Move through labor with suggestions and hands-on care from your doula. We'll use touch, massage, hot and cold, positioning, coaching and affirmation and other tricks to help you ride the waves of labor. If you want an epidural we will help you decide when to get it and continue to make labor as comfortable as possible. We also teach your partner some of our tricks so they can support you in the best way, too! 

Expertise.

Those questions that are keeping you up at night, but are not quite big enough to call your doctor about? Reach out to your personal birth experts via phone, email or text throughout your pregnancy. No question is too small or too personal for your team. During labor, having a doula is like having a private childbirth educator at your side so you always understand what is happening.

Respect.

We proudly and confidently support all families including single parents, LGBTQ+ and nontraditional families, plus-sized clients, older parents, younger parents, parents with disabilities or medical conditions, surrogates and many others.

Continuous Support. 

Call your doula when you're in labor and they will be there as soon as you want her. When your partner has to step out to eat, call family members, or care for themselves you'll never be alone. We are 100% at your back and support your choices, not an agenda. 

Is this Labor??

"Am I in labor" is one of the top pregnancy-related searches on Google. You are not alone if you're worried that you won't recognize the signs of labor, even if this isn't your first baby. Early labor has so many variations! Here are some of the ways you'll know that you're in early labor:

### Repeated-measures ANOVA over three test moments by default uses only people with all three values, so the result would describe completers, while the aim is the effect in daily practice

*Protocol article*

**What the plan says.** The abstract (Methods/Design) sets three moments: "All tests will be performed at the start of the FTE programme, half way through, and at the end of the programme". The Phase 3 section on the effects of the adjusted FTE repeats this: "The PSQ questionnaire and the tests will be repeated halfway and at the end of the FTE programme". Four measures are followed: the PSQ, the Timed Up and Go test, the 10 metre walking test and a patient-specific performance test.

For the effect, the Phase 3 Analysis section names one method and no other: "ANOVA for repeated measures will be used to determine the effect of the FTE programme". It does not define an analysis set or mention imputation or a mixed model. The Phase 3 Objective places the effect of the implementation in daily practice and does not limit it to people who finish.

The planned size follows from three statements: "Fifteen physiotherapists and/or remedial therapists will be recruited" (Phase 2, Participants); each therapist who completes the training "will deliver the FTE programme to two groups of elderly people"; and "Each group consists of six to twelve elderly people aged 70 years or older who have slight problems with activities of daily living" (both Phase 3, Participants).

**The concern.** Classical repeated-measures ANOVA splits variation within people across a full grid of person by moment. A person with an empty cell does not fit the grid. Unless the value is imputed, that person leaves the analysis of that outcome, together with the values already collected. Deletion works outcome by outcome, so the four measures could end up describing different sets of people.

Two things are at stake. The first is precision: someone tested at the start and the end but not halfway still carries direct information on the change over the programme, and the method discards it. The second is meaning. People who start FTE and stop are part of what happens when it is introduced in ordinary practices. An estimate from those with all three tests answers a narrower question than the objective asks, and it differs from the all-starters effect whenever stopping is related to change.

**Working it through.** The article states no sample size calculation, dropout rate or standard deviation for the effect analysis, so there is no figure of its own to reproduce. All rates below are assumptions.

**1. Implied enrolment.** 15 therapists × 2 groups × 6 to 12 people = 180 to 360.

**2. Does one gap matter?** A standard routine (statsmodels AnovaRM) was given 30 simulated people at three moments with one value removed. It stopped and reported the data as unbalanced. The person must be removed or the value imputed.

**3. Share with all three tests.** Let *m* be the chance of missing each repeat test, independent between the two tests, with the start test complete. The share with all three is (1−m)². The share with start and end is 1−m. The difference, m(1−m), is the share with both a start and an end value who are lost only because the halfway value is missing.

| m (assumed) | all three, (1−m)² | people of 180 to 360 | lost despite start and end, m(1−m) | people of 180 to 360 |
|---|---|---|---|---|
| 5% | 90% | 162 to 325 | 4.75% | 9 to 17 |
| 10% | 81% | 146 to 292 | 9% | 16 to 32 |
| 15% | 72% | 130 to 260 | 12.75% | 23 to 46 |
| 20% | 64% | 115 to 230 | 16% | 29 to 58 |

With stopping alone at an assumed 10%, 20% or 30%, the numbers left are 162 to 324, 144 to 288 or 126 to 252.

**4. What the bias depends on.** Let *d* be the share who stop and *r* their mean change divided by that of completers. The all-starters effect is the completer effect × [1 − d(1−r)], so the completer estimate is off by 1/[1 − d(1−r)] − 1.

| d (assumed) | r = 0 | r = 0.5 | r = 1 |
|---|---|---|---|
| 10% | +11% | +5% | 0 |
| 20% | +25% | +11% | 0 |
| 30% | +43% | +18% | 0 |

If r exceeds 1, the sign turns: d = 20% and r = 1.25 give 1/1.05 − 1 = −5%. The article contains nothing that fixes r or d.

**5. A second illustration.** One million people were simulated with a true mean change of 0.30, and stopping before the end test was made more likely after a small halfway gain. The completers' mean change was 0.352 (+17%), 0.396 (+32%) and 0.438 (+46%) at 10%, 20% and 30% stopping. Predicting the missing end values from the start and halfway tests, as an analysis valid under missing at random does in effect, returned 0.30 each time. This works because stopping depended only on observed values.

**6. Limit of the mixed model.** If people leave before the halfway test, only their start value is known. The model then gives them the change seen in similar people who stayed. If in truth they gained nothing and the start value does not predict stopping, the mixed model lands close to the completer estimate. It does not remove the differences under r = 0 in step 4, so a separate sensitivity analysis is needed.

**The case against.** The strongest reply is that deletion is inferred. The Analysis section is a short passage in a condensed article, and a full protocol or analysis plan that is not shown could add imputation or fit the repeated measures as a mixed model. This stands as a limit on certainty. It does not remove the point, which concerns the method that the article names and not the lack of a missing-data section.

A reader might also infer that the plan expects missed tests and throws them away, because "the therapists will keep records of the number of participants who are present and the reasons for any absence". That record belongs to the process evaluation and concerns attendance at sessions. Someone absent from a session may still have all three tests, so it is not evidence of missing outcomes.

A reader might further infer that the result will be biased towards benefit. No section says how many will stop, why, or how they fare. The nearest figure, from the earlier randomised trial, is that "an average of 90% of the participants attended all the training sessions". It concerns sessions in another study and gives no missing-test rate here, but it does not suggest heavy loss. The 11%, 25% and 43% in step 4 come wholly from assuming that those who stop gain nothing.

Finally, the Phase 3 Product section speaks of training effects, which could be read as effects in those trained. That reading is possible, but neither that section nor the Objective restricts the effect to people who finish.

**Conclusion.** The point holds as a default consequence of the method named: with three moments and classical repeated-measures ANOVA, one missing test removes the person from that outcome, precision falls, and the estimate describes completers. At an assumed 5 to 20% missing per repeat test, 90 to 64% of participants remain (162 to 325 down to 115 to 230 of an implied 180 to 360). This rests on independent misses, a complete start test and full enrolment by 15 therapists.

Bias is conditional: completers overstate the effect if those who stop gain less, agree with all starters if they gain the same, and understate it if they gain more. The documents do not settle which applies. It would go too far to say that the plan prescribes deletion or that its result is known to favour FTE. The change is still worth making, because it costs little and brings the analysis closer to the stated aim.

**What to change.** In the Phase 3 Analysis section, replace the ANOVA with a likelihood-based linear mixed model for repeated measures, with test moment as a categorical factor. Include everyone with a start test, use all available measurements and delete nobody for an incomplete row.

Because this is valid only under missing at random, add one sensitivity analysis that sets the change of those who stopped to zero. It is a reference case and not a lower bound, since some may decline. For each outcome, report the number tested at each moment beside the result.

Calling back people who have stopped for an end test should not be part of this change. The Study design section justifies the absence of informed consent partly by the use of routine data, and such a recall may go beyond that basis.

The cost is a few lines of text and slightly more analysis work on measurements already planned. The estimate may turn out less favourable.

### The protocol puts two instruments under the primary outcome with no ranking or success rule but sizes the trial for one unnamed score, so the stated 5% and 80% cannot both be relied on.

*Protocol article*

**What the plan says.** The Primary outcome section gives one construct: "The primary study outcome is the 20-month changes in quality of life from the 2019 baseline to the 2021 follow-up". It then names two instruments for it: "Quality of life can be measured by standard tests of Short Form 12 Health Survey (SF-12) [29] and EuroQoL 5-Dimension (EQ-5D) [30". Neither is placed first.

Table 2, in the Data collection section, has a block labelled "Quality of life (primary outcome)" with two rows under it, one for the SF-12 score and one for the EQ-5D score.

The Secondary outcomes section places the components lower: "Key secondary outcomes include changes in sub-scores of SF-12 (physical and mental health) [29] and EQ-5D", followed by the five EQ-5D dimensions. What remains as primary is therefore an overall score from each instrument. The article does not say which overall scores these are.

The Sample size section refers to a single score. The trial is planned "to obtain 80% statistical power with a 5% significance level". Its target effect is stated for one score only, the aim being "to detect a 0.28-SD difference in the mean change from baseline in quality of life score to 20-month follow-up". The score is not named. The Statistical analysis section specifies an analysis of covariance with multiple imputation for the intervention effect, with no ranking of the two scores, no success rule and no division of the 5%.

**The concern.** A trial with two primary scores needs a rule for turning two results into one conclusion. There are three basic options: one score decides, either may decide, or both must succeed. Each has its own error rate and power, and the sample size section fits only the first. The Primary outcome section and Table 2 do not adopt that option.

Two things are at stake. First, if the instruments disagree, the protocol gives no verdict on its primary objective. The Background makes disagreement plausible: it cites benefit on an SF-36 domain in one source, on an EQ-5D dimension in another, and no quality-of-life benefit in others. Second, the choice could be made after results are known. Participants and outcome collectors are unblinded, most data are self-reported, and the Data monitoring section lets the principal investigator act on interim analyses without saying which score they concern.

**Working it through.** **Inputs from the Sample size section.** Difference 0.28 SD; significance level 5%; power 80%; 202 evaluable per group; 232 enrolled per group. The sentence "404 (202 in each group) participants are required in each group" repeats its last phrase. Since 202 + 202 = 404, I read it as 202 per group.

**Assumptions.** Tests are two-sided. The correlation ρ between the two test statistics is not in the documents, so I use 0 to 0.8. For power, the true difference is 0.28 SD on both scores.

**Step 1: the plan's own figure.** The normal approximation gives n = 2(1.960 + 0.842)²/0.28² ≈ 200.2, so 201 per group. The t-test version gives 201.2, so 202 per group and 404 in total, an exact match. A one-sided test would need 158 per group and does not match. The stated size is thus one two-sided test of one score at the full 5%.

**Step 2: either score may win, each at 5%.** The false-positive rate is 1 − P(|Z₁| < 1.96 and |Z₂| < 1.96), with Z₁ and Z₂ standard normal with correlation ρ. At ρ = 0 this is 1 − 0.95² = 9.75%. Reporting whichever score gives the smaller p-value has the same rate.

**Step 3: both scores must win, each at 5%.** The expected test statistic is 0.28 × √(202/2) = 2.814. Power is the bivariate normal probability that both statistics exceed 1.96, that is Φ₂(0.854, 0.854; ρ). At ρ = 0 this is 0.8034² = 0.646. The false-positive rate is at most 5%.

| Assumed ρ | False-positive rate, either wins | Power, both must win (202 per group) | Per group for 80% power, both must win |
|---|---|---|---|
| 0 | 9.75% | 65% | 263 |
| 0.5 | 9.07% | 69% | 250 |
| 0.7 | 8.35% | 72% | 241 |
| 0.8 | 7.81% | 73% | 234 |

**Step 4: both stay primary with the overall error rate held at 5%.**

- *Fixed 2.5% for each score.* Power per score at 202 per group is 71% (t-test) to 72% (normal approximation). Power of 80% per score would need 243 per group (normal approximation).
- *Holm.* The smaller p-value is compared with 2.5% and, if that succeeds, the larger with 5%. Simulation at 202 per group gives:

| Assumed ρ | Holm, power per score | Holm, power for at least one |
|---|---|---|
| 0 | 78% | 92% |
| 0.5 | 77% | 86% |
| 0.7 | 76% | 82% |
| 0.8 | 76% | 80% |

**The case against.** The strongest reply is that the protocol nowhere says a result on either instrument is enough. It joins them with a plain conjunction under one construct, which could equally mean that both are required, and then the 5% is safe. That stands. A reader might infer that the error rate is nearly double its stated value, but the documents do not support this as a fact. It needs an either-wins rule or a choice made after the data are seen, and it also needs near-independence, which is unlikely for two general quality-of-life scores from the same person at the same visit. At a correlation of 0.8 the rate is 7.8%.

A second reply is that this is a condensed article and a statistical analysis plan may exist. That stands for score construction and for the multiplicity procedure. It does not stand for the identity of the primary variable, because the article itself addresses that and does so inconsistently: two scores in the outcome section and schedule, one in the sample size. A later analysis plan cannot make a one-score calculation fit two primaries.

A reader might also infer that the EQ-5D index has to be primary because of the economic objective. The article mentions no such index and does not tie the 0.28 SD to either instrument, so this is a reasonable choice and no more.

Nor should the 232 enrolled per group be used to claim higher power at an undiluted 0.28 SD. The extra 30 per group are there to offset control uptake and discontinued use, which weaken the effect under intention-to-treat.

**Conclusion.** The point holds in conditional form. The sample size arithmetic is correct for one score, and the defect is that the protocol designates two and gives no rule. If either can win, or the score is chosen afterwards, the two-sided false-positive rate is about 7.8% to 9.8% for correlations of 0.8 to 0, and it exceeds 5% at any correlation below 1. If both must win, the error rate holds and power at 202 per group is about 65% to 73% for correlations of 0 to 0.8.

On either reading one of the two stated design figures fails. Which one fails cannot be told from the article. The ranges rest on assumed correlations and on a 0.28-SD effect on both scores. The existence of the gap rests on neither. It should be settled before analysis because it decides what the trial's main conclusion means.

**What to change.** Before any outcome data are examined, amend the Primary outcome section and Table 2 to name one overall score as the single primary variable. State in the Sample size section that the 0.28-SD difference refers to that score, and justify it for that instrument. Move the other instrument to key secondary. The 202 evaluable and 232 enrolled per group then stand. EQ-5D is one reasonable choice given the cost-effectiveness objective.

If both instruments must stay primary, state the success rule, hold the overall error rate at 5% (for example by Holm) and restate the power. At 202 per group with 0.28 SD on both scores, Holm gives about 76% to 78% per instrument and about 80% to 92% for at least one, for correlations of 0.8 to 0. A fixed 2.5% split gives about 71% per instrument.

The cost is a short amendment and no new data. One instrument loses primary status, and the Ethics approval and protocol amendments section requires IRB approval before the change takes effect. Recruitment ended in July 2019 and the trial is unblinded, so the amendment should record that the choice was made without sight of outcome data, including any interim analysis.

Contractions

 Contractions are probably the most widely known and significant sign of labor. You may begin noticing mild and inconsistent contractions that then become more intense, longer, closer together and more regular. You may even be one of those people who experience intense contractions right from the start. 

Sometimes parents to experience prodromal labor. Prodromal labor is when contractions do not progress into stronger, more frequent, productive contractions. Prodromal labor can be exhausting and frustrating. If you experience prodromal labor, remember that your body is still doing the work it needs to do to birth your baby.


Vaginal Discharge

A mucous-like discharge from your vagina can indicate that labor is imminent, especially if it is streaked with blood. This is commonly called "losing your mucous plug" or "bloody show." The tricky thing about losing your mucous plug is that it can mean your baby is coming soon or you could have several more weeks to go. Regardless of how much longer you have to go, losing your mucus plug or bloody show is a good indicator that your cervix is ripening and preparing to give birth.